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Designation Anti-Ship Scout
Training Headquarters Carmichael Aqualabs, Glasgow
Field-Trained at Allied Seaport
Creed "Skree'ee--eee, eeek!" (Lit. "Freedom at any cost!")
  • WP100 sonic disruptor
  • Portable surveillance array
  • Microchip ensures visibility on radar
  • Form-fitting streamlined "uniform"
  • Reinforced dorsal fin enhances speed

Battle Footage[]

Surveillance footage of Dolphin's primary and secondary combat functions


As the situation for the Allied Nations turned rather desperate in recent decades, they increasingly resorted to unconventional means of war. One such means involves guerilla-style schools of dolphins. The most prestigious of these schools, of course, is Scotland-based Carmichael Aqualabs, which is still the world's leading military training center for aquatic mammals. Though initially met with skepticism, the Allies' plans to use dolphins in open naval warfare against the Soviet Union is widely held today as one of the finest, most forward-thinking military initiatives of the last quarter century.

RA3 Dolphin Concept

Shown here is the Allies' original dolphin test subject, Fins Flemming, in his sensory deprivation chamber wearing a colorless prototype of the WP100 sonic disruptor.

The decision is not without controversy, mind you. To this day, Allied officials continue to staunchly defend their research-and-development into training and weaponizing common dolphins, insisting that they have taught these creatures to defend themselves and their aquatic homes. Notwithstanding the ongoing ethical debate, Allied dolphins--fitted with specially-made, fully-waterproof sonic disruptor technology--are indisputably effective. With proper training, these intelligent and obedient creatures can quickly and accurately relay the coordinates of foreign sea vessels, and in groups, they can do battle with surprisingly effective results.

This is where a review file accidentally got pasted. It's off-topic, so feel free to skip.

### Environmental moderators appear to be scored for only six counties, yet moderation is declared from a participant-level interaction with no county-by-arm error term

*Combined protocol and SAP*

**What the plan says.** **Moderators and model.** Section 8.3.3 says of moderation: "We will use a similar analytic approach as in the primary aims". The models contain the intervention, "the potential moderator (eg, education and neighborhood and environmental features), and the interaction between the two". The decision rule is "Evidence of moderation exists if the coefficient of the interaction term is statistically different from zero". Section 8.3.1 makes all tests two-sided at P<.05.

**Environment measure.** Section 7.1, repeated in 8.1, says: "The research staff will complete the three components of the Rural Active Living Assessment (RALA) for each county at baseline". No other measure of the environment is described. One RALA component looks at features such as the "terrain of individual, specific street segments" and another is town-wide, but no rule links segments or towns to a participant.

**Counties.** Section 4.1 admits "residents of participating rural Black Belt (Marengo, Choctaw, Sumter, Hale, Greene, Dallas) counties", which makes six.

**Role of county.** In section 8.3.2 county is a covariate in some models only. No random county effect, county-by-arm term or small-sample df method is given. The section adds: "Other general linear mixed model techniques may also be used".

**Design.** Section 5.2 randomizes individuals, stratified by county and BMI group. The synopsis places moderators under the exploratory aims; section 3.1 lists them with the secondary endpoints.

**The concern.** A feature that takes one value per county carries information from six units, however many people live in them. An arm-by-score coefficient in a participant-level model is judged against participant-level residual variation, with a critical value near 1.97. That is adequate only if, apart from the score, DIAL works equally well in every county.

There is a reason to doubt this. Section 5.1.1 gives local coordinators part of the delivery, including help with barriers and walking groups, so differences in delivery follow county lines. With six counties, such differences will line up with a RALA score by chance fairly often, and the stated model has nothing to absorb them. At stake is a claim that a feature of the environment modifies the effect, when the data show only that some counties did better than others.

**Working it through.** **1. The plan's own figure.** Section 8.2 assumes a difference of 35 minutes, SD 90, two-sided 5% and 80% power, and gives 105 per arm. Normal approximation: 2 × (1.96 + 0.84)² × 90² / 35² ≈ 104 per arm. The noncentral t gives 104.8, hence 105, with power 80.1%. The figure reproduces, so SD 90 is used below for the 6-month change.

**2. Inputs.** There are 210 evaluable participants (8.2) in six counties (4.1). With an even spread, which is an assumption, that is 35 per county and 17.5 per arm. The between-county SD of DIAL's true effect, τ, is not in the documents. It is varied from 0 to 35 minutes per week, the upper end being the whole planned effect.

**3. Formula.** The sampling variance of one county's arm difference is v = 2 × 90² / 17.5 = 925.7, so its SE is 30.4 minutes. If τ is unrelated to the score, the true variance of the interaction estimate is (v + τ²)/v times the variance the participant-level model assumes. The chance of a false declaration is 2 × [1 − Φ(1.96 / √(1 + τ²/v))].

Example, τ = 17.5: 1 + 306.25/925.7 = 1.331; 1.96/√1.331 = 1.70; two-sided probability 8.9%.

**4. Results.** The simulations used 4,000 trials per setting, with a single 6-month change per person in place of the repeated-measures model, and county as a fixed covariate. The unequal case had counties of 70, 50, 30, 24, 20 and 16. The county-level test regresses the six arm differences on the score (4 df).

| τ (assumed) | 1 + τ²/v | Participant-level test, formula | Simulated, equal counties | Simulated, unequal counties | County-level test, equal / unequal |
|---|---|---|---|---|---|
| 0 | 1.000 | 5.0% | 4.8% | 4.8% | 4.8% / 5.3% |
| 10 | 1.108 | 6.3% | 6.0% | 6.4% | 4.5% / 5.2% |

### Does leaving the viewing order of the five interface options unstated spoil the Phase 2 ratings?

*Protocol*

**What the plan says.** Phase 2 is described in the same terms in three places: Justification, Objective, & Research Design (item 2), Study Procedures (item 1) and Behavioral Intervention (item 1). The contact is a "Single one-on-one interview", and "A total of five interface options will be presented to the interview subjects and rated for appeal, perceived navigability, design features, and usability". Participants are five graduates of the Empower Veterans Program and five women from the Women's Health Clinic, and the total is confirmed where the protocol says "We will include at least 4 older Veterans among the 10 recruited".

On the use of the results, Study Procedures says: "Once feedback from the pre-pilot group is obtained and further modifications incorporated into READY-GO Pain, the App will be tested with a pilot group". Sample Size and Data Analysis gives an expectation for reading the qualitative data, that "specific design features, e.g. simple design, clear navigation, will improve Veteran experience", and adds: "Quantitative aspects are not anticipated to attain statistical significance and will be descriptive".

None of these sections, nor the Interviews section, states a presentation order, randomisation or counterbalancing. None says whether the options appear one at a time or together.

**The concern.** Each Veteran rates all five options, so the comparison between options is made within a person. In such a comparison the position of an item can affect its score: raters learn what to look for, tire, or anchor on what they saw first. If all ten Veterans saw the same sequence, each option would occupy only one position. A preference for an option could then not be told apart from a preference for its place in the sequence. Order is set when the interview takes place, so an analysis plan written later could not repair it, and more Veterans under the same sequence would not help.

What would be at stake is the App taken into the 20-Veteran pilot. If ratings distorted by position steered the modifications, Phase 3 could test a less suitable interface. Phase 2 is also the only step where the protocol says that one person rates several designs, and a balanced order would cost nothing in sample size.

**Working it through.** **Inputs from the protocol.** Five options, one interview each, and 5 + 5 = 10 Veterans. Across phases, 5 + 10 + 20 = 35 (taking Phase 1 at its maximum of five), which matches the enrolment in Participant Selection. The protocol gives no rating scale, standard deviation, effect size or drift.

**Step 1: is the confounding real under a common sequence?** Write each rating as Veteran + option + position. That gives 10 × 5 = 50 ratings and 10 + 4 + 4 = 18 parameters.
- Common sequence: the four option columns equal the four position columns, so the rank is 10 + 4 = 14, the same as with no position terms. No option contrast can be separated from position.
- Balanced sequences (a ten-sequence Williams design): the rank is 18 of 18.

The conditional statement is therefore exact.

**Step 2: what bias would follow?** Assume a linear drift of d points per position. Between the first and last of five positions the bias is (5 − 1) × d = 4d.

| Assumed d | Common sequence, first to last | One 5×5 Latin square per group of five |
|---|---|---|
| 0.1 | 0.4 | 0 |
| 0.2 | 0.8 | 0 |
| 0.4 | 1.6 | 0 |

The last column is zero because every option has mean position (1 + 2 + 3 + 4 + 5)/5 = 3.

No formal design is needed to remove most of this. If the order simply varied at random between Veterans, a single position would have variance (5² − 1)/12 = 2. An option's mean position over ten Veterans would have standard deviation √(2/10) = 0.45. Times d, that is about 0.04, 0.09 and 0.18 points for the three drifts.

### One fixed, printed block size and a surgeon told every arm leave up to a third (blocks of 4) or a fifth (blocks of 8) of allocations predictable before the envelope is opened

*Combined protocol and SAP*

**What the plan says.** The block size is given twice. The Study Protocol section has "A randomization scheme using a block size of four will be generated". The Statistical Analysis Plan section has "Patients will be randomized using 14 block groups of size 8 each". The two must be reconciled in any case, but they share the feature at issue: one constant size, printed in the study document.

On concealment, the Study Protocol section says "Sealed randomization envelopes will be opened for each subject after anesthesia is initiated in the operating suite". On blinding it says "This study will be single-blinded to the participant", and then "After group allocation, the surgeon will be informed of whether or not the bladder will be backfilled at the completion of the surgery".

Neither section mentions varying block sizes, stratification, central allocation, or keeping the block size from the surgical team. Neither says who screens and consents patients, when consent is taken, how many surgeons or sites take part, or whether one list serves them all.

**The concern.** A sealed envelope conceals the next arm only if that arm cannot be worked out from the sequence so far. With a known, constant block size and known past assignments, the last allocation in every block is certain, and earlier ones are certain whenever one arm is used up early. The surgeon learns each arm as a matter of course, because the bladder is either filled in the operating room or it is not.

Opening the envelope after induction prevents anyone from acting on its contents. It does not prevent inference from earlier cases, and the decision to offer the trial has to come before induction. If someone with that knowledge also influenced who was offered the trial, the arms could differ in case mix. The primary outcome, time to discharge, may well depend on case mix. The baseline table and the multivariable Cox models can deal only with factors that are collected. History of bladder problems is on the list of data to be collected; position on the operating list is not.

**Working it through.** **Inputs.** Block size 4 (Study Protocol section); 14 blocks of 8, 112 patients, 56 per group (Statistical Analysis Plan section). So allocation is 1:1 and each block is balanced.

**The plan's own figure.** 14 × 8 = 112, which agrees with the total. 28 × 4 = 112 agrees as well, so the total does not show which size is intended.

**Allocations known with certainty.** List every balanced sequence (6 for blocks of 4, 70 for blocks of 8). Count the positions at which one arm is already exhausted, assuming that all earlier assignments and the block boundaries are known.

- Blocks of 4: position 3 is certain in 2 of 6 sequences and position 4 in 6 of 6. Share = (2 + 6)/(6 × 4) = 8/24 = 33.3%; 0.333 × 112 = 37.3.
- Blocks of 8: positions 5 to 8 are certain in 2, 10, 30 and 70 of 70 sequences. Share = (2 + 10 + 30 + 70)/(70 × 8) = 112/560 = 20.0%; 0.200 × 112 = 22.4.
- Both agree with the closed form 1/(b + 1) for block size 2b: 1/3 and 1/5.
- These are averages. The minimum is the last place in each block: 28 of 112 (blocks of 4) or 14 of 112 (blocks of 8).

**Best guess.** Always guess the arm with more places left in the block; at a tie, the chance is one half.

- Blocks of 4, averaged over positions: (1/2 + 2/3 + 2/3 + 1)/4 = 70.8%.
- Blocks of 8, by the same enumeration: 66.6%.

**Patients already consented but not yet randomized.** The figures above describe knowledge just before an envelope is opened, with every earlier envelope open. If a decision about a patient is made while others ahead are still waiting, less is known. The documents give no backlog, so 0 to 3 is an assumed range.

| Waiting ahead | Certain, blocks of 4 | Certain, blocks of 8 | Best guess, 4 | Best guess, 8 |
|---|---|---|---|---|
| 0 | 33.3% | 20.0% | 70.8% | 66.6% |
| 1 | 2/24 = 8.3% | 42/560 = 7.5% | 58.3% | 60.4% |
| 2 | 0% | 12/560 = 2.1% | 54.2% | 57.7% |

Dolphins' sonic weaponry acts almost like a physical underwater jackhammer, pounding enemy targets until they begin to break apart. The dolphins are able to ignore the weapon frequencies and still communicate effectively with each other and their commanders even in the midst of all-out war versus the likes of their worst enemies, the Soviet Union's Akula-class submersibles. The Soviets have expressed open frustration with the dolphin warfare, however, and continue to experiment with new ways of combating these swift and brave creatures. For example, their new Stingray strike craft are known to send dangerous levels of electricity coursing through the waters--yet, in turn, the Allies' dolphins can leap high and far up and out of the water, out of harm's way.

A generation of sailors and war veterans once said that dolphins have no place on the modern battlefield, and that conventional ships and weapons are far superior in every way. However, after one now-famous dolphin single-flipperedly sank a Soviet dreadnought off the coast of Brighton Beach, only the Soviet Union's loudest propagandists still cling to this belief. (For her noble sacrifice, Puddles McIntyre posthumously received the Allies' most prestigious medal.)

It is believed that the Allied command core is soon preparing to unveil a complete military hierarchy exclusive to dolphin ranks, in recognition of their increasingly invaluable service.

Notes from the Field[]

Battlefield reconnaissance has revealed at least these facts about the Dolphins:

  • Sonic disruptors -- Allied dolphins are expert fighters, well-trained with the sonic disruptor weapons custom-fitted around their flippers and dorsal fin. These weapons fire rapidly and are effective against all type of ships, without causing any environmental side-effects.
  • The high-flying high jump -- The Allies' specially-trained dolphins have truly mastered the technique of leaping forth from out of the waves. They can jump much higher and farther than their wild brethren, which presents a variety of tactical benefits.
  • Superior scan range -- While dolphins are formidable combatants, they are primarily used for reconnaissance. Between their natural speed and their top-of-the-line surveillance equipment, they can locate hostile forces well before they themselves are spotted--then quickly report back to base by back-swimming in a tail-stand.
  • Bred for battle -- Because Allied dolphins are born to serve the cause of freedom, and because they have no use for monetary compensation, ultimately the Allies are able to train these creatures for a rather modest sum. Proceeds go to animal rights organizations and aquatic weapons research.

External links[]

Command & Conquer: Red Alert 3 / Uprising Unit Profiles